Trauma Risk Management (TRiM)

Trauma Risk Management (TRiM)

TRiM aims to support individuals following exposure to significantly traumatic events/incidents

How do I get access to TRiM?

TRiM is offered to personnel after exposure to significantly traumatic events. There are a number of options available to gain access to TRiM:

  • Fire Control in conjunction with a manager (i.e OIC, co-response manager, welfare officer) will contact the TRiM team with the names and contact email address of personnel involved. There are some automatic criteria which Fire Control will prompt managers with (i.e. death of child, sudden deaths, suicides / murders, resuscitation attempts)
  • Incident commanders / managers can use their own discretion and inform Fire Control that the offer of TRiM is being given to personnel. Managers in conjunction with Fire Control will forward a list of attending personnel directly to the TRiM team
  • Individuals can seek advice by contacting the TRiM team directly (

An offer of an assessment is sent to each individual who can personally decide whether to accept or decline the offer. TRiM assessments are purely voluntarily attended.

What does a TRiM assessment do?

A TRiM assessment supports you. It is a personal, purely voluntarily attended, peer to peer, non-clinical discussion. A TRiM assessment aims to identify if you are normalising events, or alternatively if you are displaying signs of potentially needing additional support. A TRiM assessment is completed with you by a TRiM practitioner. The assessment will support your recovery and allow you to understand that your reactions are natural and normal. The TRiM practitioner will also assist you in signposting you to any further support.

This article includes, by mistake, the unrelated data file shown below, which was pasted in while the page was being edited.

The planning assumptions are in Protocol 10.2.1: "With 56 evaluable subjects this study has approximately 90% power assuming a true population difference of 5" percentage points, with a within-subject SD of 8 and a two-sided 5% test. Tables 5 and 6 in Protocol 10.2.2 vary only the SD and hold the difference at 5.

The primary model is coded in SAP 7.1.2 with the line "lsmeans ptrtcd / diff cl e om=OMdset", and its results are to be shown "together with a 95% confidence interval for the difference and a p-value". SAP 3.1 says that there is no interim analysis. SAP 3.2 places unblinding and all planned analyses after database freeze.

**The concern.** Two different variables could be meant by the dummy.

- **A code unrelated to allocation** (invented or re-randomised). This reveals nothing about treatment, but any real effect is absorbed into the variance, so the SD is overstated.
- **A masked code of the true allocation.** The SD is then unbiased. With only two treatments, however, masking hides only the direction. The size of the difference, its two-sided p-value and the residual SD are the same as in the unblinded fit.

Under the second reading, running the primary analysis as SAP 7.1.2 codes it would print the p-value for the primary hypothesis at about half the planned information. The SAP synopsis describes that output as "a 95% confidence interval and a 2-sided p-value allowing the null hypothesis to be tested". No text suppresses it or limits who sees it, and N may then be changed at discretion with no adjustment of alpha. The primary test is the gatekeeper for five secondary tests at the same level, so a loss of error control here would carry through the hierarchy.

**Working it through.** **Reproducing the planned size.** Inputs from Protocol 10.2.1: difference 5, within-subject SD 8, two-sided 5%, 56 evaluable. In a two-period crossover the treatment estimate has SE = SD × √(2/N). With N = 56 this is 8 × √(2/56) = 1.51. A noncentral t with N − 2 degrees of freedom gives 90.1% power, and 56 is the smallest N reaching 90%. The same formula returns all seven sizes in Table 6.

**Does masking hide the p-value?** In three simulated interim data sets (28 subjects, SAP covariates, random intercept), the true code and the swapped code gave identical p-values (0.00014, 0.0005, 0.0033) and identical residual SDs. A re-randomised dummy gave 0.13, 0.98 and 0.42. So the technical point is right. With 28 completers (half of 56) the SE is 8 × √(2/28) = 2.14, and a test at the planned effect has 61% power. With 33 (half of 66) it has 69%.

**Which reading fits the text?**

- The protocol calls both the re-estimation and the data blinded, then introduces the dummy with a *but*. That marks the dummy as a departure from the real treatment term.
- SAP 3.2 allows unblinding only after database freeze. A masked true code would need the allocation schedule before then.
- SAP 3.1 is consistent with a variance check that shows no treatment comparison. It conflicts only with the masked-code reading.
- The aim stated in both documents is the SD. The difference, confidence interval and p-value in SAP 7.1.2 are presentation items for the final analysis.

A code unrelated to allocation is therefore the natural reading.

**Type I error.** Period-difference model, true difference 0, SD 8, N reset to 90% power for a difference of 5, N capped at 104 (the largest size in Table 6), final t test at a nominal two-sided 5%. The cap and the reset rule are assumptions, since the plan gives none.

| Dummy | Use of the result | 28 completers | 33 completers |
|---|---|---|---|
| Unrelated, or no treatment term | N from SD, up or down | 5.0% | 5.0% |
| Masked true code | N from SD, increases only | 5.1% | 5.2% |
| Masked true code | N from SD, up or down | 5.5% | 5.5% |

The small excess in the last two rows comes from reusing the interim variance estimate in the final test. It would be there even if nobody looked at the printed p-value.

Who are the HFRS TRiM practitioners?

Towards the end of last year a Routine Notice entry was made asking for volunteers who had an interest in supporting colleagues. Over 60 application packs were sent out. Returned applications were screened in conjunction with Occupational Health. Twenty personnel (who come from across the Service, uniformed and non-uniformed) were initially identified and in February 2016 completed the externally provided and licenced training course.

These individuals have given up their time and are committed to providing professional and personal to support you. All TRiM practitioners work to and abide by a code of conduct and confidentiality.

How long does a TRiM assessment take?

The first assessment takes place +3 to 7 days following a significantly traumatic event. This assessment is in most cases completed again approximately 28 days later. The assessments are then reviewed with you to identify if there have been any changes. This will identify if normalisation is taking place, or if you may need further assistance or signposting support.

The initial TRiM assessment will normally take approximately one hour to complete.

What happens if the assessment indicates I may need further support?

The TRiM practitioner will talk through this with you. Signposting to the Occupational Health team will provide you with the further support needed.

What about if I am suffering from trauma and it’s from events prior to TRiM?

TRiM aims to and is most effective in the early stages post exposure to a traumatic experience (ideally within seven days of the event). In cases of longer term issues from trauma, then there are other support networks available. Talking to your line manager, contacting Occupational Health and Wellbeing is encouraged. The employees assistance program (EAP) providers ‘Health Assured’ can provide assistance. GPs and charity organisations such as The Fire Fighters Charity and MIND (particularly the ‘blue light programme) are also available to assist and support you.

Who else uses the TRiM process?

TRiM is widely and successfully used across the UK emergency services and the military. Locally our colleagues at Hampshire Constabulary and South Central Ambulance Service are using TRiM to support their staff.

For further information contact: